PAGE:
If you had an activity, healthy, non-addictive, which did not involve an over-dependence upon others and did not harm them, in which you could make a contribution to others, that gave you a huge sense of accomplishment, which gave you deep contentment and pleasure, which you had been doing off and on all your life, which didn’t cost anything, which you could do almost anywhere under almost any conditions–if you could do that activity, wouldn’t you? Merely for the sheer joy of it?
I’m writing again . . . again.
How many times have I been here? How many times, and in increasingly public ways, have I declared “I’m a writer!” How many times have I re-engaged the discipline of daily writing? And how many times have I ultimately begun to write less and less and less? Well, here I am again, starting again.
The novel I began working on about two and a half years ago (and wrote about half of it in first draft) has been dusted off and re-imagined. I have some new writing tools which make organizing the draft so much easier and more pleasant. I even recently hied myself to a coffee shop and wrote a thousand words of the first scene while sipping some locally roasted java. As I parked the car back at my home, the sun was shining, the spring air was warm. I felt as though my life again had a center to it. I felt determined, oriented, focused.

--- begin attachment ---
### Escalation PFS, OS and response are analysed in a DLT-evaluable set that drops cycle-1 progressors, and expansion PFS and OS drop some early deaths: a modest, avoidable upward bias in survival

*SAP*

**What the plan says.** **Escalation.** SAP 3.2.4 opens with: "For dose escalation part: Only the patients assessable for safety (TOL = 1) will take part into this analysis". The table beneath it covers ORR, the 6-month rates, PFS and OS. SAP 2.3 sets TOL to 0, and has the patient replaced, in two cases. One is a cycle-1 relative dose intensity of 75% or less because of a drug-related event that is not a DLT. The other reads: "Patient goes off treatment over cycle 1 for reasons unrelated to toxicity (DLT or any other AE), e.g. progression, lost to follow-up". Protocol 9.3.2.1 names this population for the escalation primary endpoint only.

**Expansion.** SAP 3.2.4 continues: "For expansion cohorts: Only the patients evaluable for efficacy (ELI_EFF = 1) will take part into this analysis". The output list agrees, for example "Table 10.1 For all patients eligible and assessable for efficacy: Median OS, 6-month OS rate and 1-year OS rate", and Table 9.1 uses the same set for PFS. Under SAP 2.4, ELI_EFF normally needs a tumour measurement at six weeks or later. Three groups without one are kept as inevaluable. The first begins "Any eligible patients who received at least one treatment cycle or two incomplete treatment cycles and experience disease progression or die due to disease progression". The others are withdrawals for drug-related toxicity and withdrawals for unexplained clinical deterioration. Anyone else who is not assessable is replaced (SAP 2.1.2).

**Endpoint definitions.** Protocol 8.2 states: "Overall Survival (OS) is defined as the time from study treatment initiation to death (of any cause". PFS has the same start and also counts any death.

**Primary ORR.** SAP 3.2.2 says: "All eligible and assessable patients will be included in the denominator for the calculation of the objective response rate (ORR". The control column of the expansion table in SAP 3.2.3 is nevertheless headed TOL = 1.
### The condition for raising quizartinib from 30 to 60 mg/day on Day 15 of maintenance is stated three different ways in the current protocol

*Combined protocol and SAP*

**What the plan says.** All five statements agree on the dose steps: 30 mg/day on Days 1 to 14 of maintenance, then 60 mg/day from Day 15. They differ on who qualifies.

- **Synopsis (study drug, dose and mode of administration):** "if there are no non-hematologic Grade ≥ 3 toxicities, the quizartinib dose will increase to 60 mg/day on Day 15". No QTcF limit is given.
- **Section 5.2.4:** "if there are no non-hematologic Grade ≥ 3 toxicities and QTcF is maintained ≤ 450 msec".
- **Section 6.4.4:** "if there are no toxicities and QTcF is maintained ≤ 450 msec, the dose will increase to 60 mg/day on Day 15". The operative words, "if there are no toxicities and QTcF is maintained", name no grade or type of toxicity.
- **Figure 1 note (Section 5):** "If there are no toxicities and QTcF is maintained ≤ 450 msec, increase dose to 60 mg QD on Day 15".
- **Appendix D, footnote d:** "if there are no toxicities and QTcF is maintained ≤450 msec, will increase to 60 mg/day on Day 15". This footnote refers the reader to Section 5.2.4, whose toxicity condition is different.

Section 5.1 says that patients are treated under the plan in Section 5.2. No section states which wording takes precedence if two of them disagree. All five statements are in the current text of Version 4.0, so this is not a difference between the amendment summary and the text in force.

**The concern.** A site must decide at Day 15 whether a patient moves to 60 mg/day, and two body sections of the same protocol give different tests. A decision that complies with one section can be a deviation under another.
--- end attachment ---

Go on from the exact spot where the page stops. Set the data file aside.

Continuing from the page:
And I thought to myself, “Why the [expletive] don’t I write every dadgum day? What gives? This has been in me since I was six years old. Why isn’t this my daily focus?”
If you’re a writer, too, you know the answer to this. Resistance. (Thanks, Mr. Pressfield.) And, at least for me, back of that Resistance is a fear. Perhaps a fear of being different. How many people do you know who claim to be writers? “And what do you do for a living? No. Seriously.” Perhaps a fear of being rejected. “You write what?” Or: “I’m sorry, but your manuscript doesn’t meet our present needs.” Or, worse: _____________________. (That’s silence, in case you were wondering.)
There’s always the fear of failure; that somehow this whole writing thing is just an ego-driven delusion, and when you put it on paper, the fantasy will dissipate like morning fog in the light of growing day. I would say also that perhaps it’s a fear of succeeding. Because if there’s anything worse than failure it’s success. Because with success it’s real. You did it. Now: do it again. With failure all you have is broken dreams. With success you have the agony of having realized a dream, only to face the possibility of losing it again. It feels like it’s actually better not to have loved at all. Better not to know what one might ultimately miss . . . and never have again.
But, honestly . . . who cares what the Resistance is about? I don’t need sessions with a therapist. I just need to write. I need sessions with my keyboard. Every. Dadgum. Day.
This self-absorbed, navel-gazing post is not working on my novel. But it is writing. Not world-class writing. Not great writing. Not even good writing. Just writing.
So screw you, Resistance.